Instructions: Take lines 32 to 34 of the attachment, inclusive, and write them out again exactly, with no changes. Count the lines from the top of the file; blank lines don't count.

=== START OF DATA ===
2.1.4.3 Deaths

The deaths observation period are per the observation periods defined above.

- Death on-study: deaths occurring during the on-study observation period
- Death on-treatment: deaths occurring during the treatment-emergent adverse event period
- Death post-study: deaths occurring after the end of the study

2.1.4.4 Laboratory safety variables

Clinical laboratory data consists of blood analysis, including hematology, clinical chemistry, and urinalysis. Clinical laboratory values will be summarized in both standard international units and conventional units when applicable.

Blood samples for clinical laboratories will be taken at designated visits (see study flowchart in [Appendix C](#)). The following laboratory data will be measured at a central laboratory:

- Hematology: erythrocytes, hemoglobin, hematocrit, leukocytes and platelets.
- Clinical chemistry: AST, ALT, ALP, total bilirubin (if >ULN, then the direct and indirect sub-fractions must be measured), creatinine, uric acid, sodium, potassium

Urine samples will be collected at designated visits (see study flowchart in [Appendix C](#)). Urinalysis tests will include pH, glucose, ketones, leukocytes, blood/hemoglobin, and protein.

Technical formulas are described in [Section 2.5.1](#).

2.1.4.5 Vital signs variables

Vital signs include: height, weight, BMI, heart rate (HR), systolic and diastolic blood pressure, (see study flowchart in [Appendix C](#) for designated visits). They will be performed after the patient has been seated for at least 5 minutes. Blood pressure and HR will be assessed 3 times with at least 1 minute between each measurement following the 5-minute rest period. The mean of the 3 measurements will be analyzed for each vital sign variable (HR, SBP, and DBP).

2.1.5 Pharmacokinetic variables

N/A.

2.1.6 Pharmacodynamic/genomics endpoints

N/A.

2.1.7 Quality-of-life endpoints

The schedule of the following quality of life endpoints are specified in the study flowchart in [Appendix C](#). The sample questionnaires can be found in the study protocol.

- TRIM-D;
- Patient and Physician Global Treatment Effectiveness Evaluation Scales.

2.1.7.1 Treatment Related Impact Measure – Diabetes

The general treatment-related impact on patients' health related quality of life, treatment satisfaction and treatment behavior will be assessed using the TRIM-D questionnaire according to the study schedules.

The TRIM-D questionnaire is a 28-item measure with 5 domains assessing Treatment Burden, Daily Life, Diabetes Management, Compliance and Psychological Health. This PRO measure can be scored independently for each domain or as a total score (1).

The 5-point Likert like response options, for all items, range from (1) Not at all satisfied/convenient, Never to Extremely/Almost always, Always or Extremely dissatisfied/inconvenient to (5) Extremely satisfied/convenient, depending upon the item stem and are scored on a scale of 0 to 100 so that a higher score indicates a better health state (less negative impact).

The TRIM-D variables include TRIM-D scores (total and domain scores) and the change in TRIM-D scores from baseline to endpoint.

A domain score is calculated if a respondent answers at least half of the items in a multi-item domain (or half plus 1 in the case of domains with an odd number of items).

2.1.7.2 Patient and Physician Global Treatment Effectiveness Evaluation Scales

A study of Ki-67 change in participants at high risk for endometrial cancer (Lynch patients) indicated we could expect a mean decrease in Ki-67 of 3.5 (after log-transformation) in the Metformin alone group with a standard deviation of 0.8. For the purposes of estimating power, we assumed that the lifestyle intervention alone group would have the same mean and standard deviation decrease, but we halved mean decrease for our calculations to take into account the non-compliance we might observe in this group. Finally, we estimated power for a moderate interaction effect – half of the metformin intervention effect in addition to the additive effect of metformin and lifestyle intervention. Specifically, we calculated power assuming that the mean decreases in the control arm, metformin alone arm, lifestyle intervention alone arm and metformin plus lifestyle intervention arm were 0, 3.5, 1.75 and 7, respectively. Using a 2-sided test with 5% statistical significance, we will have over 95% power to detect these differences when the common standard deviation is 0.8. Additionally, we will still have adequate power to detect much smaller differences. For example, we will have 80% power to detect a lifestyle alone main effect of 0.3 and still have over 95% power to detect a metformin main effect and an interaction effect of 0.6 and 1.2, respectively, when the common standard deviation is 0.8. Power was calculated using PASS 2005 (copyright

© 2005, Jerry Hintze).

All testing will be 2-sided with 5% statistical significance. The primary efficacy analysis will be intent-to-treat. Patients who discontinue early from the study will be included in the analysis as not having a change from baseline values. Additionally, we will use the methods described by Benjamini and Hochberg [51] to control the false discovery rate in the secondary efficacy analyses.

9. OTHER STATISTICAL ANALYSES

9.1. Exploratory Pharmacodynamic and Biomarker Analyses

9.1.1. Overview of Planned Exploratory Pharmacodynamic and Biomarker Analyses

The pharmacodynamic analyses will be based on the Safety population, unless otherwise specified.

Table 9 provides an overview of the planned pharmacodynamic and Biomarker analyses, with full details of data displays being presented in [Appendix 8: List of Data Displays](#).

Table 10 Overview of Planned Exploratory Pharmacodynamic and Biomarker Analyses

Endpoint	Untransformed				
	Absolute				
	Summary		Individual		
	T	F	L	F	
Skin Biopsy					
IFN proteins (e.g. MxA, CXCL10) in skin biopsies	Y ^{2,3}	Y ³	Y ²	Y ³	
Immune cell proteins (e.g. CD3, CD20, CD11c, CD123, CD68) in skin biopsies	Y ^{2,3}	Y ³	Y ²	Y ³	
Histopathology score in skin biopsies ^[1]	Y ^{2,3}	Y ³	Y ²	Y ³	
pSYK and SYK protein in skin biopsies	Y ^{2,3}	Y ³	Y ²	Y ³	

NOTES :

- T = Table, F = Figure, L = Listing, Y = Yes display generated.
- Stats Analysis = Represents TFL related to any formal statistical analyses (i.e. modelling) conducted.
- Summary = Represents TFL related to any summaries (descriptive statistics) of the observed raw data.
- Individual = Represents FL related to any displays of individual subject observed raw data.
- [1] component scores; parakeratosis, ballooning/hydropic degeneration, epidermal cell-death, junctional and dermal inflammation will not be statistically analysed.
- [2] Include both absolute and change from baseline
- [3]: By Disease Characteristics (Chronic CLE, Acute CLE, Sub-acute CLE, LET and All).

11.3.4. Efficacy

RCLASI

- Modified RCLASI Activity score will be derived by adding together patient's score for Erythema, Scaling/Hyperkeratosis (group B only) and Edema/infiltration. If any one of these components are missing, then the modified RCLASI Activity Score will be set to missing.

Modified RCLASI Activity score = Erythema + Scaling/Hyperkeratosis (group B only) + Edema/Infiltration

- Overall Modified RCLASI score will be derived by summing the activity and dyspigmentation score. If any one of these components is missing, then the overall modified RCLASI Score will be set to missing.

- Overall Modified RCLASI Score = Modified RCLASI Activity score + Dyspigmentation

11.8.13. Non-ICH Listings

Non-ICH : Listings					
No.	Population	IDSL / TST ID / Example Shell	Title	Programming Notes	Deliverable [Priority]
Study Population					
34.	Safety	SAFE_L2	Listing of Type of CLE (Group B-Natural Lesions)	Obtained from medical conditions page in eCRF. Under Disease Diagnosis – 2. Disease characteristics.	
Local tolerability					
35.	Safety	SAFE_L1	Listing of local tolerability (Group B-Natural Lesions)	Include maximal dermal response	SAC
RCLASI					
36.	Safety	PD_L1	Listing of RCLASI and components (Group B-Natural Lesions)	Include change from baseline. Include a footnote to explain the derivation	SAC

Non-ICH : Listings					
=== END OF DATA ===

All testing will be 2-sided with 5% statistical significance. The primary efficacy analysis will be intent-to-treat. Patients who discontinue early from the study will be included in the analysis as not having a change from baseline values. Additionally, we will use the methods described by Benjamini and Hochberg [51] to control the false discovery rate in the secondary efficacy analyses.

9. OTHER STATISTICAL ANALYSES

9.1. Exploratory Pharmacodynamic and Biomarker Analyses